September photographer of the month:
Diana Schieber
music lovers.jpg

 

 

It was Christmas of my junior year, and after briefly exploring a few simple cameras, I became the proud owner of a neat 120-film-size folding camera--full manual control! I used it a bit, but my bigger excitement lay in the discovery of a contact printing process which was (for me) very unique! Using special paper and a small contact printing frame, I put the film and paper together in the frame; then I held it up to a light bulb for several seconds to expose the paper! Going into a moderately darkened room, I used a simple brush and applied this magical liquid to the paper for a couple of minutes. The solution was a combination of developer and slow fixer, and when I washed everything off, it had allowed the print to develop and (eventually) get fixed with only one solution! That was fascinating and became my first example of an extra interest in experimenting with technology over the many years to come.

 

A year later, a H.S. graduation gift (1952) was my first 35 mm camera, an Argus C3. Wow, now I was off into taking color slides, and I got hooked! Good old Kodachrome, ASA 12, I think! Boy, have things changed since then, but for the next couple of years, that was my go-to camera. 

 

As I started college, I got a job working for a tiny photo business. It was a small studio with a darkroom in the basement of a home behind the little store. The owners introduced me to the darkroom processing of B&W prints. When customers came in, they brought their 35 mm B&W films to be printed, and I became “the guy”! The owner was primarily the shop-keeper and portrait photographer along with his doing a bit of commercial work on the side. His wife was chief darkroom operator, printing weddings and high quality enlargements. Working that job kept me going for three summers while I was in college, and I became hooked on what could be done in the darkroom. Later, that knowledge translated to processing digital images on a computer, which I still love to do. One other major opportunity I had during that time was the chance to purchase a Leica camera cheaply and add extra lenses to it (because the business owner sold Leicas). 

 

Photography was sort of an on-and-off hobby for many years later including my time in grad school and subsequent marriage. Making records of family activities was a priority along with some nature photography,--plus travel around the country and also a few trips to Europe which was kind of a photographer’s paradise!

 

The most important thing that happened along the way was the discovery of the Akron Camera Club in 1974, and I have been a member ever since. Slides were my main focus originally, and competitions were a big event for all of us, but shortly after I joined a remarkable color printing product was announced-- Cibachrome. It greatly simplified the development process and in addition produced very vibrant and permanent images! I headed into the darkroom again becoming addicted to color enlargements, and I became a “regular” in print competitions. Nowadays, I really miss those print competitions. A print is kind of the ultimate goal for a good image--in my mind.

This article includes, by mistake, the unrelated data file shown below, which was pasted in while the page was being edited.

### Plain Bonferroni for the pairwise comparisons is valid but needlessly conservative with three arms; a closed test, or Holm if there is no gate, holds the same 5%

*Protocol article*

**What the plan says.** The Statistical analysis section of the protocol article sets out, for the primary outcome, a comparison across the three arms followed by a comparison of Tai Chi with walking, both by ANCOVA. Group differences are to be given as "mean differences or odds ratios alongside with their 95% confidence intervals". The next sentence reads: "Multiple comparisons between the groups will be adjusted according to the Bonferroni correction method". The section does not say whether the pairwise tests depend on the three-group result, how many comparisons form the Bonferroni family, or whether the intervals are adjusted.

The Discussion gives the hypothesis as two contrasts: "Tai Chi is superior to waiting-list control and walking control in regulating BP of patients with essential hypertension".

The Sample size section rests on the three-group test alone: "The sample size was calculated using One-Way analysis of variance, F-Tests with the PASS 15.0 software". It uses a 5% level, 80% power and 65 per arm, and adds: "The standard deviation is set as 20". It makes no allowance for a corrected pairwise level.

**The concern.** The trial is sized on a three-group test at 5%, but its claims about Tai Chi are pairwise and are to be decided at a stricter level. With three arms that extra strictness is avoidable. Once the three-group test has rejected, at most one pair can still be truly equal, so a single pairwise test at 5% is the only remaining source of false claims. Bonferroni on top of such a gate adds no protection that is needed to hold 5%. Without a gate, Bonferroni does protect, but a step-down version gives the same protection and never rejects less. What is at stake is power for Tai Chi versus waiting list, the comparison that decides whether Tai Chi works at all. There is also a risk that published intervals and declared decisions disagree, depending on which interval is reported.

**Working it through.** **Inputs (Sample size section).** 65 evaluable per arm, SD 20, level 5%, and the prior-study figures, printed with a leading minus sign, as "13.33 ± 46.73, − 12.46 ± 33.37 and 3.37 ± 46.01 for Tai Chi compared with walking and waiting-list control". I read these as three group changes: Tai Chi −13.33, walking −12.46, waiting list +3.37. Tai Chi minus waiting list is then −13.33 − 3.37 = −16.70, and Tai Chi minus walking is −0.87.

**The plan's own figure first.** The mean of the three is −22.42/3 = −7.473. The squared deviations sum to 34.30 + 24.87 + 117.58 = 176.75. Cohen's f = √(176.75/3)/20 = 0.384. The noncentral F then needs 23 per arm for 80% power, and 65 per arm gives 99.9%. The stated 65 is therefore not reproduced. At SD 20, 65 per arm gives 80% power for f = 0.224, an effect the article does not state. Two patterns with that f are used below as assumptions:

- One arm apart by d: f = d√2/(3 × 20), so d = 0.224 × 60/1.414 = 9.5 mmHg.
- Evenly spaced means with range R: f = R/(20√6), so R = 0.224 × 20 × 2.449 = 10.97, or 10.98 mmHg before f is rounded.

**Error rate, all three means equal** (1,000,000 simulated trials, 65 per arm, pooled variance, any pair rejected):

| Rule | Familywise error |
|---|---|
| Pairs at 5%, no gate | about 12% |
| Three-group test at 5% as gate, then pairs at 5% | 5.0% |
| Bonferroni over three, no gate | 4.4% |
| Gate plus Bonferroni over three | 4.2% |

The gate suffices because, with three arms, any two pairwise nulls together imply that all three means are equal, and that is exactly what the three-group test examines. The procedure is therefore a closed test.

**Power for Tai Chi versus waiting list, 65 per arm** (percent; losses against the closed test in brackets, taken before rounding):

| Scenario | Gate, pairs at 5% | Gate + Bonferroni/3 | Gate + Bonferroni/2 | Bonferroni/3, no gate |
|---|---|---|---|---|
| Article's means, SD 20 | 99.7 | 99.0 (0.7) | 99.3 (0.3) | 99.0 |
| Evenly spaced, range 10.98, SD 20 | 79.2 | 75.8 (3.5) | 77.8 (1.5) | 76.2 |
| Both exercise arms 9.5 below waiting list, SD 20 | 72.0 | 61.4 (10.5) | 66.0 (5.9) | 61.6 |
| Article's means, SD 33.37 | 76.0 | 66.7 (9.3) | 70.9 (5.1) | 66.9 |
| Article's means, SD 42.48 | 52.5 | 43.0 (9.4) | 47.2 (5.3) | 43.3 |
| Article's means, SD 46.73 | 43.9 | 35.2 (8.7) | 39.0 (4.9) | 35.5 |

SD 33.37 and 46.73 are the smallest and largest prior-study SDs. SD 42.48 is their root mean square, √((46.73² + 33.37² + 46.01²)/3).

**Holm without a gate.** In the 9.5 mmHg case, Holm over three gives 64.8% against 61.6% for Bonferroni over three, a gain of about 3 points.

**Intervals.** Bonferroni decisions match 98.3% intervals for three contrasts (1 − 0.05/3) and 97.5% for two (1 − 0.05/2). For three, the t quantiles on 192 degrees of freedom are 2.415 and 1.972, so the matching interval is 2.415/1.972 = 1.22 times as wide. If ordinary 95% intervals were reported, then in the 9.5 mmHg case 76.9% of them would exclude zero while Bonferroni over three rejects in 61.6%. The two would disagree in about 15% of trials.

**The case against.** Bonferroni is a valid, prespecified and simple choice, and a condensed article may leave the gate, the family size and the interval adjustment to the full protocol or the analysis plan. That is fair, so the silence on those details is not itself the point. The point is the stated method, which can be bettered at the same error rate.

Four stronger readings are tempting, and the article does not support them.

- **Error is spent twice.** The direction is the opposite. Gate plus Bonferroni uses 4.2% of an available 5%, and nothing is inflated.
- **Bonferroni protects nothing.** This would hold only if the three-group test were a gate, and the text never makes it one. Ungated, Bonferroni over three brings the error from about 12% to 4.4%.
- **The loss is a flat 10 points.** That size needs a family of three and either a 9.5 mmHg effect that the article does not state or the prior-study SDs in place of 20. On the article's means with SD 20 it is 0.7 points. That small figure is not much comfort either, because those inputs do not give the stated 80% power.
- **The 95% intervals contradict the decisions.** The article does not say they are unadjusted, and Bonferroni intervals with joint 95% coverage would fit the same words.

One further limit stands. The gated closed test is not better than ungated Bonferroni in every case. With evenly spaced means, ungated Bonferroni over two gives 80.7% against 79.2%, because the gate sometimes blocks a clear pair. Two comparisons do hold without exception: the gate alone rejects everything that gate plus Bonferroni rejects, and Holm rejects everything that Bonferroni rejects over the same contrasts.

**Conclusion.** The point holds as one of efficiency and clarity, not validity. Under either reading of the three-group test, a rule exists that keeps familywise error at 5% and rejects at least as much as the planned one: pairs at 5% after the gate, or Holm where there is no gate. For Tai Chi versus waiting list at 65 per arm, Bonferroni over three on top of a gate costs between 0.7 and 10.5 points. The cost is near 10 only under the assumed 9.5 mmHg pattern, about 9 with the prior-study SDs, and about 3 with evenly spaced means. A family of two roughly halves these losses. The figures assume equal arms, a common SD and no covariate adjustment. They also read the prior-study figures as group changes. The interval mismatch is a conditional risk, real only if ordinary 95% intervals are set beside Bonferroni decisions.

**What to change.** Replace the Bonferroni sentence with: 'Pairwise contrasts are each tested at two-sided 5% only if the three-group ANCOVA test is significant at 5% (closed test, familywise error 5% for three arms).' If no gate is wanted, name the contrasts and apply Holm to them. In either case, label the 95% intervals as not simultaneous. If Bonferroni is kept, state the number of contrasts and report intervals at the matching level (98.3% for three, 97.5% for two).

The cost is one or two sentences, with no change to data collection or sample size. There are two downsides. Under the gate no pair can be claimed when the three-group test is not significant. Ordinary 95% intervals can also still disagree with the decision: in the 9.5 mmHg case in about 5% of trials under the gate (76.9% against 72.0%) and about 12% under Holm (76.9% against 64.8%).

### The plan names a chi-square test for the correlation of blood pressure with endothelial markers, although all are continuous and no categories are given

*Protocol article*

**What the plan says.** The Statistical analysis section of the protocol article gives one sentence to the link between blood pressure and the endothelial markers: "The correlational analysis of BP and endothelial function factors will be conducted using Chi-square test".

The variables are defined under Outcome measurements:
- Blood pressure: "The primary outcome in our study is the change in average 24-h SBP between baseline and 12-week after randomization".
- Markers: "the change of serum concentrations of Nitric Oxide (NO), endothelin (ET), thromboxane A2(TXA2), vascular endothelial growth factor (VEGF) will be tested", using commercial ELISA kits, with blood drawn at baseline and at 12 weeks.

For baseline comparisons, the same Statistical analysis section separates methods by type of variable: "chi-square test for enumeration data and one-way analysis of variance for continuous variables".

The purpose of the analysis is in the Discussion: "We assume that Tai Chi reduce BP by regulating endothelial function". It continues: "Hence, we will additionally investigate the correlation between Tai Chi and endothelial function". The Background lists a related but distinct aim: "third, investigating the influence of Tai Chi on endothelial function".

About 1995 at a time when digital cameras were either non-existent--or terrible--I learned of a way to scan slides and then process them onto a computer. That was a major introduction to digital imaging for me, especially with such a large collection of slides

 

Next step, I got a copy of Photoshop 3 for $50 from a truck salvage store. I also got an updated Mac computer and started having fun. However, it was to be about 3 years before anything interesting in the way of digital cameras came along. Then, in about 2001, $700 got me a 2-megapixel Olympus camera--my first. Since then, cameras have gotten much better but not costs. I would buy an upgrade about every 3 years for the same price! 

 

These days I have reverted to a small, versatile pocket camera--the Sony HX99. Image quality is very good for photos posted on the Internet or for the occasional print I make for family. With its 18 megapixels, tremendous 30-to-1 zoom ratio, raw file format (useful for contrasty images), and a whole lot more (eg, video), and being very small, it meets my needs. I use it for almost everything now.

 

One additional characteristic of the digital-image world is the remarkable ability to fine-tune my image as a “pure” photograph, to achieve something close to art that expresses my vision. Or… I can go to an infinite variety of transformations of my image, to really create a new one that expresses almost anything I want it to. What a world!

 

As far as subjects go, most anything can catch my eye. Most of my photos are from nature: landscapes, animals, plants, sky, etc, and sometimes architectural things as well. Of course, catching family images are important. When we travel, I am always looking for new subjects of interest. Occasionally, I like to document local area engineering projects if they are not too big. Over the last several years, I have covered: the rebuilding of two bridges in our area (Bath Road over the Cuyahoga and Northampton Road over Mud Brook); the reconstruction of the historic Keyser barn as part of the Cuyahoga Falls Sesquicentennial; and the removal of the two dams in the Cuyahoga River in downtown Cuyahoga Falls. Those were the days!

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First four images are from 1980's slides, others are very recent

Cuyahoga winter
Cuyahoga winter

tired of holding back
tired of holding back

Fall color developing
Fall color developing

Cuyahoga winter
Cuyahoga winter

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